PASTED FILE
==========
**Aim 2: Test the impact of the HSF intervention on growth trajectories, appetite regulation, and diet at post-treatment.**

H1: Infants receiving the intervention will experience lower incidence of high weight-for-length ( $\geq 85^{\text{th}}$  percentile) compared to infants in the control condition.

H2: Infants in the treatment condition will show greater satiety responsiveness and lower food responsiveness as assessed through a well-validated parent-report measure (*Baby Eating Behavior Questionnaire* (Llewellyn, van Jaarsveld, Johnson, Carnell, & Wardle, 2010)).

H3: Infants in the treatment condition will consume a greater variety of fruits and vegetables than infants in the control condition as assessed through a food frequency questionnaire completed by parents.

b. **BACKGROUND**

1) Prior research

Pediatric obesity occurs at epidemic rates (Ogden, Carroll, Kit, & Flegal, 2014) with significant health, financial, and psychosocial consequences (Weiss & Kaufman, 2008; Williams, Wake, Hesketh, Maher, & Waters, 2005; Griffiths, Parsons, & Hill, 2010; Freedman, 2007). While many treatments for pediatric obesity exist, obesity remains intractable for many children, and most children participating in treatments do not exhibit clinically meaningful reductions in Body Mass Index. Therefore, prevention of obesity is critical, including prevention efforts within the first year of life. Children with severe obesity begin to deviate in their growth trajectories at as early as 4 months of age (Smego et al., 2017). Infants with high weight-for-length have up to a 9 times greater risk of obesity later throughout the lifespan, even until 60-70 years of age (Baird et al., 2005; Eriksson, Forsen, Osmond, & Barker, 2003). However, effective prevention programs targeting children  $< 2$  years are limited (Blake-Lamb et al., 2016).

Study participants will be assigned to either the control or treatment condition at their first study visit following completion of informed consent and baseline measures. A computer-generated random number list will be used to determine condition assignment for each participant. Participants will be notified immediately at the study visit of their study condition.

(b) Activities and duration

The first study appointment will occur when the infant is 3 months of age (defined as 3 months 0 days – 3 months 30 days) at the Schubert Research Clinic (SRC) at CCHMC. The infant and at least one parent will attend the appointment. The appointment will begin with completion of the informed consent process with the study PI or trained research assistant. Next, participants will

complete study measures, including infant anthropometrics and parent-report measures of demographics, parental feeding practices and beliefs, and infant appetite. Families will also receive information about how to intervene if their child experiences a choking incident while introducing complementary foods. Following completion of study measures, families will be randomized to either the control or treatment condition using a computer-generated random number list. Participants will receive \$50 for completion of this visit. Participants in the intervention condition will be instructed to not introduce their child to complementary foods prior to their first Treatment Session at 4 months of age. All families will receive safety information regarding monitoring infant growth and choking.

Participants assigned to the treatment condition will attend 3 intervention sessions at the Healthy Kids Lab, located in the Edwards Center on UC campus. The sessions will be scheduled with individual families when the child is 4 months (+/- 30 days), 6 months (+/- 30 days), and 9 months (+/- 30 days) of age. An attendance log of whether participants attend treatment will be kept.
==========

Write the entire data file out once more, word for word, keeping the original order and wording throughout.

**Aim 2: Test the impact of the HSF intervention on growth trajectories, appetite regulation, and diet at post-treatment.**

H1: Infants receiving the intervention will experience lower incidence of high weight-for-length ( $\geq 85^{\text{th}}$  percentile) compared to infants in the control condition.

H2: Infants in the treatment condition will show greater satiety responsiveness and lower food responsiveness as assessed through a well-validated parent-report measure (*Baby Eating Behavior Questionnaire* (Llewellyn, van Jaarsveld, Johnson, Carnell, & Wardle, 2010)).

H3: Infants in the treatment condition will consume a greater variety of fruits and vegetables than infants in the control condition as assessed through a food frequency questionnaire completed by parents.

b. **BACKGROUND**

1) Prior research

Pediatric obesity occurs at epidemic rates (Ogden, Carroll, Kit, & Flegal, 2014) with significant health, financial, and psychosocial consequences (Weiss & Kaufman, 2008; Williams, Wake, Hesketh, Maher, & Waters, 2005; Griffiths, Parsons, & Hill, 2010; Freedman, 2007). While many treatments for pediatric obesity exist, obesity remains intractable for many children, and most children participating in treatments do not exhibit clinically meaningful reductions in Body Mass Index. Therefore, prevention of obesity is critical, including prevention efforts within the first year of life. Children with severe obesity begin to deviate in their growth trajectories at as early as 4 months of age (Smego et al., 2017). Infants with high weight-for-length have up to a 9 times greater risk of obesity later throughout the lifespan, even until 60-70 years of age (Baird et al., 2005; Eriksson, Forsen, Osmond, & Barker, 2003). However, effective prevention programs targeting children  $< 2$  years are limited (Blake-Lamb et al., 2016).

Study participants will be assigned to either the control or treatment condition at their first study visit following completion of informed consent and baseline measures. A computer-generated random number list will be used to determine condition assignment for each participant. Participants will be notified immediately at the study visit of their study condition.

(b) Activities and duration

The first study appointment will occur when the infant is 3 months of age (defined as 3 months 0 days – 3 months 30 days) at the Schubert Research Clinic (SRC) at CCHMC. The infant and at least one parent will attend the appointment. The appointment will begin with completion of the informed consent process with the study PI or trained research assistant. Next, participants will

complete study measures, including infant anthropometrics and parent-report measures of demographics, parental feeding practices and beliefs, and infant appetite. Families will also receive information about how to intervene if their child experiences a choking incident while introducing complementary foods. Following completion of study measures, families will be randomized to either the control or treatment condition using a computer-generated random number list. Participants will receive \$50 for completion of this visit. Participants in the intervention condition will be instructed to not introduce their child to complementary foods prior to their first Treatment Session at 4 months of age. All families will receive safety information regarding monitoring infant growth and choking.

Participants assigned to the treatment condition will attend 3 intervention sessions at the Healthy Kids Lab, located in the Edwards Center on UC campus. The sessions will be scheduled with individual families when the child is 4 months (+/- 30 days), 6 months (+/- 30 days), and 9 months (+/- 30 days) of age. An attendance log of whether participants attend treatment will be kept.